Already, the financial markets are signaling that this “third way” will cost the country what we need most in this troubled economy: infrastructure investment and jobs. It will also create confusion and distraction from challenges on which we should be united, especially the National Broadband Plan. And now we also know that even if the FCC wins, the onerous rules they propose wouldn’t even prevent the only two alleged “net neutrality” violations that have occurred over the past five years.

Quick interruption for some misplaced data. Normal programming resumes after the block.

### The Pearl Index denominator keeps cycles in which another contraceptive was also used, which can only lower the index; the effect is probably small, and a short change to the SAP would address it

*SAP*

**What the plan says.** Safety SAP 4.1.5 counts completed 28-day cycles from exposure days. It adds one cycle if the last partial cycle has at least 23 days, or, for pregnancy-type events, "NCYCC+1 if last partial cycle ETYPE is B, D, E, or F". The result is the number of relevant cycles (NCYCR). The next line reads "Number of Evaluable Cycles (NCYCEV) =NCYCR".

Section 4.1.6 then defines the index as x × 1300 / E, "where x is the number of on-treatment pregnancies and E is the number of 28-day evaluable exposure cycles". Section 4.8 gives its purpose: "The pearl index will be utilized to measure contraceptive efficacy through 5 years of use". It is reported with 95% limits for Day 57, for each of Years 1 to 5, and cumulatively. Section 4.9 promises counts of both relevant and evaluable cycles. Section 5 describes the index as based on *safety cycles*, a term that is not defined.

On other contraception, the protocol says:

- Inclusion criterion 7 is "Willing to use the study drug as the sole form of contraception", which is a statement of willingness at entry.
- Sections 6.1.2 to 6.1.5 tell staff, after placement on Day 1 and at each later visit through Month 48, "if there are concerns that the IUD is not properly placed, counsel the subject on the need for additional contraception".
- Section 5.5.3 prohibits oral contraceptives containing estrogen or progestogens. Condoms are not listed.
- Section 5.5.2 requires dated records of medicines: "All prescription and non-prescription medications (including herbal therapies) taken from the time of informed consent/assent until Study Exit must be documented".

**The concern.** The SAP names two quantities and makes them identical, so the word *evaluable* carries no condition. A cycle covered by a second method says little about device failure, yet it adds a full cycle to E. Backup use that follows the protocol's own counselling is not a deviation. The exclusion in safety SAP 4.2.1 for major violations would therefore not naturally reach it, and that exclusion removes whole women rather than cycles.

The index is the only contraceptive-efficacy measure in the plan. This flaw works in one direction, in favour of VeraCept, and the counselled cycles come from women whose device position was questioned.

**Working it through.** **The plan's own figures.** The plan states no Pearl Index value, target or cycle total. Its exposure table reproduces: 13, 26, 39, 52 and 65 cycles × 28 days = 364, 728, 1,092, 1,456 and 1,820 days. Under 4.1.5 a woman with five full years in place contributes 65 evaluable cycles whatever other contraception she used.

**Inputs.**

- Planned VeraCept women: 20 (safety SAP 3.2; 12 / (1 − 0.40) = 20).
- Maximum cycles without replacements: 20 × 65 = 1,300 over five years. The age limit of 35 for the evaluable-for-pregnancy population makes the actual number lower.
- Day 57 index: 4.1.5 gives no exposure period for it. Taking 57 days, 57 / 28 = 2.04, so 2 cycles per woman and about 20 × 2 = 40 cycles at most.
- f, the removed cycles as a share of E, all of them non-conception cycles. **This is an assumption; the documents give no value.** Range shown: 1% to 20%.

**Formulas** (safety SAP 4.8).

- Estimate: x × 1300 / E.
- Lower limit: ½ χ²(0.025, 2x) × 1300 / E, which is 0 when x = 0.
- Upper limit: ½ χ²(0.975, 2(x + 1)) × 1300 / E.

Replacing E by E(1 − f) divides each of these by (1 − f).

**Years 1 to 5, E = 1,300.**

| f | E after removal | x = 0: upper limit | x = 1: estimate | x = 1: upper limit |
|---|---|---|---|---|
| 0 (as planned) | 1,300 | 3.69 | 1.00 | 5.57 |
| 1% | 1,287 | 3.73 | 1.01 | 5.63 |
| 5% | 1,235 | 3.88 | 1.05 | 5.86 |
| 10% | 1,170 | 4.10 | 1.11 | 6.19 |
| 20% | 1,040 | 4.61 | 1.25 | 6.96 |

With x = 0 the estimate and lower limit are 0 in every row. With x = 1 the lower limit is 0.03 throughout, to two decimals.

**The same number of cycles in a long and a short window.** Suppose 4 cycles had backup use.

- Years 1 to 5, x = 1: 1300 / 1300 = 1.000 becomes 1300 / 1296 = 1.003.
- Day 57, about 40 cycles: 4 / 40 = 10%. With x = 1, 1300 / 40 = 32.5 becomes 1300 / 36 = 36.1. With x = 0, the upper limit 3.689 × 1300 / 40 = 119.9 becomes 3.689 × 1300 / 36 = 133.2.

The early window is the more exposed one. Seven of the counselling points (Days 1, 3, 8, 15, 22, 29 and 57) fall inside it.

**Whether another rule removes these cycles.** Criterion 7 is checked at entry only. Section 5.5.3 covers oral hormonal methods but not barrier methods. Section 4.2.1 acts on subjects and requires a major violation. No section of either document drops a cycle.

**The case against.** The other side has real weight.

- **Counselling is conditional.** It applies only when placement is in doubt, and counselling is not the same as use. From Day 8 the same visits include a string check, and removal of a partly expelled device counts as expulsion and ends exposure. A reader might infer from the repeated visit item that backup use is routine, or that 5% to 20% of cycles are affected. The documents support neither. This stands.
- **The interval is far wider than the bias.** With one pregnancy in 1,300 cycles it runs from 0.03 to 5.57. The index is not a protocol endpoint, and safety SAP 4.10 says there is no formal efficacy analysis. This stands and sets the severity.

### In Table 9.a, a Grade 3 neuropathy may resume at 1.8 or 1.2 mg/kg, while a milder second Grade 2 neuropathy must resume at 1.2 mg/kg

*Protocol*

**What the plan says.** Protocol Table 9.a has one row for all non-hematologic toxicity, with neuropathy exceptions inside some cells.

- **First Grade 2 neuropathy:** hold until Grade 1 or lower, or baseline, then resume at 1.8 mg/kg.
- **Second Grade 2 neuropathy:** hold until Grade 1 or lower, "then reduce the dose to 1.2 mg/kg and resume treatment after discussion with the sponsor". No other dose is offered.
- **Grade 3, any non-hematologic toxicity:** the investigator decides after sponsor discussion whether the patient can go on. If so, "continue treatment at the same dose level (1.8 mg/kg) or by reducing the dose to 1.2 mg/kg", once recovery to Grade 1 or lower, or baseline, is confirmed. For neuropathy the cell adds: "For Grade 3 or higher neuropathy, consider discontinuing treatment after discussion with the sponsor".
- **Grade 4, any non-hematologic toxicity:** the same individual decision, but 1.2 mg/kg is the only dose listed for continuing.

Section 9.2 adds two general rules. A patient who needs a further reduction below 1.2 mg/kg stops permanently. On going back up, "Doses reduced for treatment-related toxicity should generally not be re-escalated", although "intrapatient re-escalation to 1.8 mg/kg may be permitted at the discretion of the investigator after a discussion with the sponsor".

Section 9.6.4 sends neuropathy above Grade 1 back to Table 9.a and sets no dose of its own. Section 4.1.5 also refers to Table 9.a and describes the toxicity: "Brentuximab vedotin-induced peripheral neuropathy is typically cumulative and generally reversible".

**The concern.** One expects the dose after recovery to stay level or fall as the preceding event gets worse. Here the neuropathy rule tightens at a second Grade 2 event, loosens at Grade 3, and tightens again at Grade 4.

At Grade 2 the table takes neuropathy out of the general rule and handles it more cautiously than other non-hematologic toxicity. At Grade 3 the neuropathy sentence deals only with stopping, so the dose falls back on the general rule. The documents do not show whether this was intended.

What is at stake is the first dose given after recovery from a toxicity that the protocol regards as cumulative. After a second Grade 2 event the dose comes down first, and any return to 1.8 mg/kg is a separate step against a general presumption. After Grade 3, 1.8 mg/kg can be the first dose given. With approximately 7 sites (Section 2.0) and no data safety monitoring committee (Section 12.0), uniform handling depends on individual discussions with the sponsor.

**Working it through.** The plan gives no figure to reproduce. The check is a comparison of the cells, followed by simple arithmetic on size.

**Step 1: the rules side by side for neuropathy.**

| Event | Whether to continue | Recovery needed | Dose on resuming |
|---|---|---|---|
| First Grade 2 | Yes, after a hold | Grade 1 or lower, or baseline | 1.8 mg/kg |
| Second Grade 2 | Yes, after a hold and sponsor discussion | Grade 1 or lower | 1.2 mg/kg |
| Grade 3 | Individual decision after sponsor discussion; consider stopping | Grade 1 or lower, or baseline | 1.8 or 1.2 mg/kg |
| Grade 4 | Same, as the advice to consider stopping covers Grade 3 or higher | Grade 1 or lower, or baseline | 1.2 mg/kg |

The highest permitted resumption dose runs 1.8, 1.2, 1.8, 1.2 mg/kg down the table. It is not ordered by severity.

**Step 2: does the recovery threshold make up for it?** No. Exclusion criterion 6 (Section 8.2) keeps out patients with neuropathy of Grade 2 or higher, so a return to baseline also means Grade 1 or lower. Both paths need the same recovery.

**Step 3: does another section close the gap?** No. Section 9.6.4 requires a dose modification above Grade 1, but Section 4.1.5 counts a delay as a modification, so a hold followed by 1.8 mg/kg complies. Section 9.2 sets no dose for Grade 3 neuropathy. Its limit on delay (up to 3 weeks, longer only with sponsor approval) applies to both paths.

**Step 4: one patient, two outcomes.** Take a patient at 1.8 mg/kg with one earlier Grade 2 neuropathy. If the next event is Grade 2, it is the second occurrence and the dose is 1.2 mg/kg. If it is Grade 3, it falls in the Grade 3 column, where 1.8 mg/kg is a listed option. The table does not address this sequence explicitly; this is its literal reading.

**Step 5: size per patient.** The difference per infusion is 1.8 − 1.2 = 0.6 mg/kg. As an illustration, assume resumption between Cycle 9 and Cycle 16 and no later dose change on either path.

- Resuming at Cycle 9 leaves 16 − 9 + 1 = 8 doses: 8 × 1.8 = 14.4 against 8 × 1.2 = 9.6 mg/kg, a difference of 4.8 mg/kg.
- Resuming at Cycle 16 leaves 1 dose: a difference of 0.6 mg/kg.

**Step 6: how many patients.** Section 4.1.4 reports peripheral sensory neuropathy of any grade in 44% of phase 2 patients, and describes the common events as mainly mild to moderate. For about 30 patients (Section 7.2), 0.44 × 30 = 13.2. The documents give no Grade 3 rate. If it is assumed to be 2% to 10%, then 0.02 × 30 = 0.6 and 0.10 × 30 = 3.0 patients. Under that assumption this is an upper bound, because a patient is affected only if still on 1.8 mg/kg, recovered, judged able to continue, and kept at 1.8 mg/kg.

So, I am left asking myself, why are we having this discussion, about this path, as if there are no alternatives that would pose less risk or less damage? Perhaps it is time for all of us to consider the obvious: that the Communications Act of 1934 is not the right vehicle to regulate 21st century technologies. If the FCC is intent on regulating in this space, what Chairman Genachowski needs is a new piece of legislation designed for exactly this situation—preventing consumer harm in a dynamic Internet environment not envisioned in 1996, let alone 1934. Sadly, though, it seems we’re all now fated to a battle no one wants, with likely damage no one wants, for goals that could more easily be realized… by simply choosing another path.